The Daily Tar Heel

Serving the students and the University community since 1893

Thursday December 1st

Is There Hope in the Holy Land?

Groups around the Triangle have organized protests, movie viewings, panel discussions and prayer vigils, trying to have their voices heard in an international conversation.

Mary-Lou Leiser-Smith helped stage a protest in June against Israeli occupation in Palestinian land. "This is a hot button for a lot of people," Leiser-Smith said Tuesday. "We need to be continue to be more proactive and look for a more just solution."

Others, like Burhan Ghanayem of Durham, have been affected more deeply. Ghanayem was born in Palestine and most of his family still lives there.

"We are really in a bad situation here," Ghanayem said. "We know our people are suffering tremendously and we can't do anything to help our loved ones."

About two weeks ago, Ghanayem and his family traveled to Jordan in hopes of visiting other family members in the West Bank. But Ghanayem said their U. S. passports were denied at the Israeli border because of their Palestinian origin.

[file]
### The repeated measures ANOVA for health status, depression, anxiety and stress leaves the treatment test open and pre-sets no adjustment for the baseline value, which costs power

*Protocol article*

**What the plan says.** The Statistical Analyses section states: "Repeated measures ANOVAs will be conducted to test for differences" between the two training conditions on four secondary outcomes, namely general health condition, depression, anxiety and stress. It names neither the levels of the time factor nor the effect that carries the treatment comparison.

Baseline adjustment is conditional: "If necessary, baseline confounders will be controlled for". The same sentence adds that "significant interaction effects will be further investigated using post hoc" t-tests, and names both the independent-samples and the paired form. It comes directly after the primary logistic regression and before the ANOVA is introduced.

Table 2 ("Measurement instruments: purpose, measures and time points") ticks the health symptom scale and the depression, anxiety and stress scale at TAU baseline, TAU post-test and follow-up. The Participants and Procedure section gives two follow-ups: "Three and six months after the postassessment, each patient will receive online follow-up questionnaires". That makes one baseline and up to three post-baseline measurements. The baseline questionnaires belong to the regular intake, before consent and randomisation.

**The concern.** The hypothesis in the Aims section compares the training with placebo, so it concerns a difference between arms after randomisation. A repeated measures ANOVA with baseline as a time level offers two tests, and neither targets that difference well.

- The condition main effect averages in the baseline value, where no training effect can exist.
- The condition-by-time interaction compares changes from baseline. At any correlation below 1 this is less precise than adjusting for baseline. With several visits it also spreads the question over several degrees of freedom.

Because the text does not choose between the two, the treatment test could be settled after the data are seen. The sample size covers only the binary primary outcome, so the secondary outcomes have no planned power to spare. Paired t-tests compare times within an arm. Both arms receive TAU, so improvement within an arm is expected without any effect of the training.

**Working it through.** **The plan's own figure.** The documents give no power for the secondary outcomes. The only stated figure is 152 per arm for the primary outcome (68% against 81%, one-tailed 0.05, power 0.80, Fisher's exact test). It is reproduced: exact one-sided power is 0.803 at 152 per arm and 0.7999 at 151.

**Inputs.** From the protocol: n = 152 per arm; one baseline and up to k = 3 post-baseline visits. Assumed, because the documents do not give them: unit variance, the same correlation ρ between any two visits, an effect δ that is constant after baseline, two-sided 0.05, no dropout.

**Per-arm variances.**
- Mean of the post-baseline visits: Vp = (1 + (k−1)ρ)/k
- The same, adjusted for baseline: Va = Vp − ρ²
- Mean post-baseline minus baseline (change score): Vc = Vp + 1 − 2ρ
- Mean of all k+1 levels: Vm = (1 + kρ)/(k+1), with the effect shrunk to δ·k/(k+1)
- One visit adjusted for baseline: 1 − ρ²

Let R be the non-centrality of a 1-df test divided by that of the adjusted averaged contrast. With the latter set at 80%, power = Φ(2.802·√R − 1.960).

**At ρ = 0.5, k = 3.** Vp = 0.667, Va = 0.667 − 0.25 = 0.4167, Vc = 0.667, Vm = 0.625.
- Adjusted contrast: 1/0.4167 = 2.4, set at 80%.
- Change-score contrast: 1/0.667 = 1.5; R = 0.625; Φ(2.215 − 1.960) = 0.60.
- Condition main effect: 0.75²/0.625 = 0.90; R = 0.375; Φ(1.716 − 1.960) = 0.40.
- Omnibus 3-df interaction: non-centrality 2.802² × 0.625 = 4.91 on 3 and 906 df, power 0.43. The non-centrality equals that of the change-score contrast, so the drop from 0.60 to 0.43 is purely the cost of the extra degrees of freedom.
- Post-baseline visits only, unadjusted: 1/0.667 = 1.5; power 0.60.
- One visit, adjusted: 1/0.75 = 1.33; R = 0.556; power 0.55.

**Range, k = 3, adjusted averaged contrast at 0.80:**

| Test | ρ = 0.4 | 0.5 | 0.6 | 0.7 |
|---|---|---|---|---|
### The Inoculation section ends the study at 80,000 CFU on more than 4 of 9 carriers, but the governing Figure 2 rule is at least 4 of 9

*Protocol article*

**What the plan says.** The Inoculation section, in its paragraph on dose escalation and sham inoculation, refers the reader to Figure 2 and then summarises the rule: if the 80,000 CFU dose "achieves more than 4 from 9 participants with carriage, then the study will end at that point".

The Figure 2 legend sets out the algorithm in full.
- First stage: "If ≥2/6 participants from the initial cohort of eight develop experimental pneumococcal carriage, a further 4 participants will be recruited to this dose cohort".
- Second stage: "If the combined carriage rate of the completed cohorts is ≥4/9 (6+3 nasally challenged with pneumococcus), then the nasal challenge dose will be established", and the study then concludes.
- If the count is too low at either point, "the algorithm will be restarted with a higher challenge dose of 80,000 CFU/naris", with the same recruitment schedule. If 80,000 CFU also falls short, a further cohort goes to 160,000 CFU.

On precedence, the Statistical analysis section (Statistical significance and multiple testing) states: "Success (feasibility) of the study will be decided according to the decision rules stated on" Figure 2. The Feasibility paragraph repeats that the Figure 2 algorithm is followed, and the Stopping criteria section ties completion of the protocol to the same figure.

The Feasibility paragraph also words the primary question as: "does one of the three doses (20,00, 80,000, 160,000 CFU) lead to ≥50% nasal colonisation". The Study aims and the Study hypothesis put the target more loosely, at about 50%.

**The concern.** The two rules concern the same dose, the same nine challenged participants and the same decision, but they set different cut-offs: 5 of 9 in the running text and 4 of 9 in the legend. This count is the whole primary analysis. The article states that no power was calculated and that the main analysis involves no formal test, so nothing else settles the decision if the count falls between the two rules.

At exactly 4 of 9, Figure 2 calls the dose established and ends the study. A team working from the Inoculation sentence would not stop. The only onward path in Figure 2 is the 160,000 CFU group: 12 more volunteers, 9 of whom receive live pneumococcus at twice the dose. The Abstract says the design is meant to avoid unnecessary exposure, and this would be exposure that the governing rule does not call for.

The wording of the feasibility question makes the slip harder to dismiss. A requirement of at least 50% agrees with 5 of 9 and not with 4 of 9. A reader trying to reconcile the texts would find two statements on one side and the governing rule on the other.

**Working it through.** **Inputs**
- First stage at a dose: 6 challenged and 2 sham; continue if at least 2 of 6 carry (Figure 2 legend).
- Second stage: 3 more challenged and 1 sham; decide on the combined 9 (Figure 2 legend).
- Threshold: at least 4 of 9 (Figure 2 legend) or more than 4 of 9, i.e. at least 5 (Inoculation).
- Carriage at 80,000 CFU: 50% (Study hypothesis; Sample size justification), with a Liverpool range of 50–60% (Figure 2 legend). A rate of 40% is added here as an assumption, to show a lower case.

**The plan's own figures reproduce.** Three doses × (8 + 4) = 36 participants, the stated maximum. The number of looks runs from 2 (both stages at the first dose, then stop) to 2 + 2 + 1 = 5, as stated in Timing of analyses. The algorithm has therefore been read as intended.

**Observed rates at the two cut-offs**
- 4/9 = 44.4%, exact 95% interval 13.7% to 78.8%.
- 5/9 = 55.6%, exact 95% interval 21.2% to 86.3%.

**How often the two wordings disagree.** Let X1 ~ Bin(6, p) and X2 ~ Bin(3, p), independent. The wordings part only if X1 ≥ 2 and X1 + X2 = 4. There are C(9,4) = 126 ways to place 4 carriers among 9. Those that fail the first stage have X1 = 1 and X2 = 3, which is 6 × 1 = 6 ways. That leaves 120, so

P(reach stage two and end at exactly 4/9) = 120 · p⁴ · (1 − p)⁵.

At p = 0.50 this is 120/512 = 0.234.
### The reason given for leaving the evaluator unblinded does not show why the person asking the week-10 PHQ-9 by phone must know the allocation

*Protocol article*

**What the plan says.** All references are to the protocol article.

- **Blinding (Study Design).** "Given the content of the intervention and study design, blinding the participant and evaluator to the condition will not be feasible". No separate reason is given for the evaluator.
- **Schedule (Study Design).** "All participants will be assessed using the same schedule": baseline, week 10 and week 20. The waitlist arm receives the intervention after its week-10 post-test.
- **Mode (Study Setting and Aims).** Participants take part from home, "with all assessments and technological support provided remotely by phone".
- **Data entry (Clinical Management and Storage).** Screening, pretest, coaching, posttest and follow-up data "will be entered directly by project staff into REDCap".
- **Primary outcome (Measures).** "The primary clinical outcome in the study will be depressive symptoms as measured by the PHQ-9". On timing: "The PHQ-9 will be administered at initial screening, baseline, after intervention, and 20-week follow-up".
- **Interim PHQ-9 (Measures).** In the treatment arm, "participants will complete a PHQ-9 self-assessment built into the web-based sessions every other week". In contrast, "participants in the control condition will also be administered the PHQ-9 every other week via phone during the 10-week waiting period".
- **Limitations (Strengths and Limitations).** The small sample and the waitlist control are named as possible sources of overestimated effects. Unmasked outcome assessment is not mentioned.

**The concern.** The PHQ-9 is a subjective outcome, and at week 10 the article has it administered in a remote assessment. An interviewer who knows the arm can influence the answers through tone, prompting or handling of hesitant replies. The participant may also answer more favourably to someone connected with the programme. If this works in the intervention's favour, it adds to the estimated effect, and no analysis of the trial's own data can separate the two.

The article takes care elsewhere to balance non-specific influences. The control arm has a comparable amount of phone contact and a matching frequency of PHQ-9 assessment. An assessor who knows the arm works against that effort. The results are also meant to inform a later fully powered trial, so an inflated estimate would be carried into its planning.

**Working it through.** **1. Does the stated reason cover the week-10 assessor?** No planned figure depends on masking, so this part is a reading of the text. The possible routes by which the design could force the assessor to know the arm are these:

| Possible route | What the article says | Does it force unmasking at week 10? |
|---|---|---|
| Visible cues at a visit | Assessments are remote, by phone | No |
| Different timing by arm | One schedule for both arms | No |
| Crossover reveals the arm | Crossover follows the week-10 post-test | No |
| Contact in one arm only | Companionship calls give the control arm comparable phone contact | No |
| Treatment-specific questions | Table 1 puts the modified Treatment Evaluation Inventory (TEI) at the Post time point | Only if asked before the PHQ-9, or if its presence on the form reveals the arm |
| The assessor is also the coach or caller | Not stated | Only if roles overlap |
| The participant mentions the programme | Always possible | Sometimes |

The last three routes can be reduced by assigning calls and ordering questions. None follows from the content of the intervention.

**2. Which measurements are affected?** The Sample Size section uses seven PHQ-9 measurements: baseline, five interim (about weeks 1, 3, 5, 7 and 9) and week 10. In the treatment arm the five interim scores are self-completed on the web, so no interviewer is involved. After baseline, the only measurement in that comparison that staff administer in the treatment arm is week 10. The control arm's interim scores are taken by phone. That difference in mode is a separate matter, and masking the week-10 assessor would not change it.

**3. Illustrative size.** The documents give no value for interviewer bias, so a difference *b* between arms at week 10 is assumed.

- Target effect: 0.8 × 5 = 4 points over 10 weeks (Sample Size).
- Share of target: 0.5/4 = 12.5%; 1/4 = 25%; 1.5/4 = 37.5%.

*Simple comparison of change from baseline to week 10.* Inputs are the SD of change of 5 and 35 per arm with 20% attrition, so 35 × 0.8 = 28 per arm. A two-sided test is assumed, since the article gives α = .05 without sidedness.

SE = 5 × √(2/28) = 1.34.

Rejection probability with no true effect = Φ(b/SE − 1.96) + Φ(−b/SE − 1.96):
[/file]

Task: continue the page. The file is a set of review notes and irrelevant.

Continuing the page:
"We came back very disappointed," he said. "It was frustrating knowing we were one hour away from my father and my family."

But Ghanayem still has faith that the situation will improve. "Without hope, we will die out of frustration," he said. "I still have hope that it will one day be resolved."

The Conflict

Israel has been a land of contention since May 15, 1948, the day after its founding. But since things have heated up again in the Holy Land, many have been wondering if peace will ever be attainable.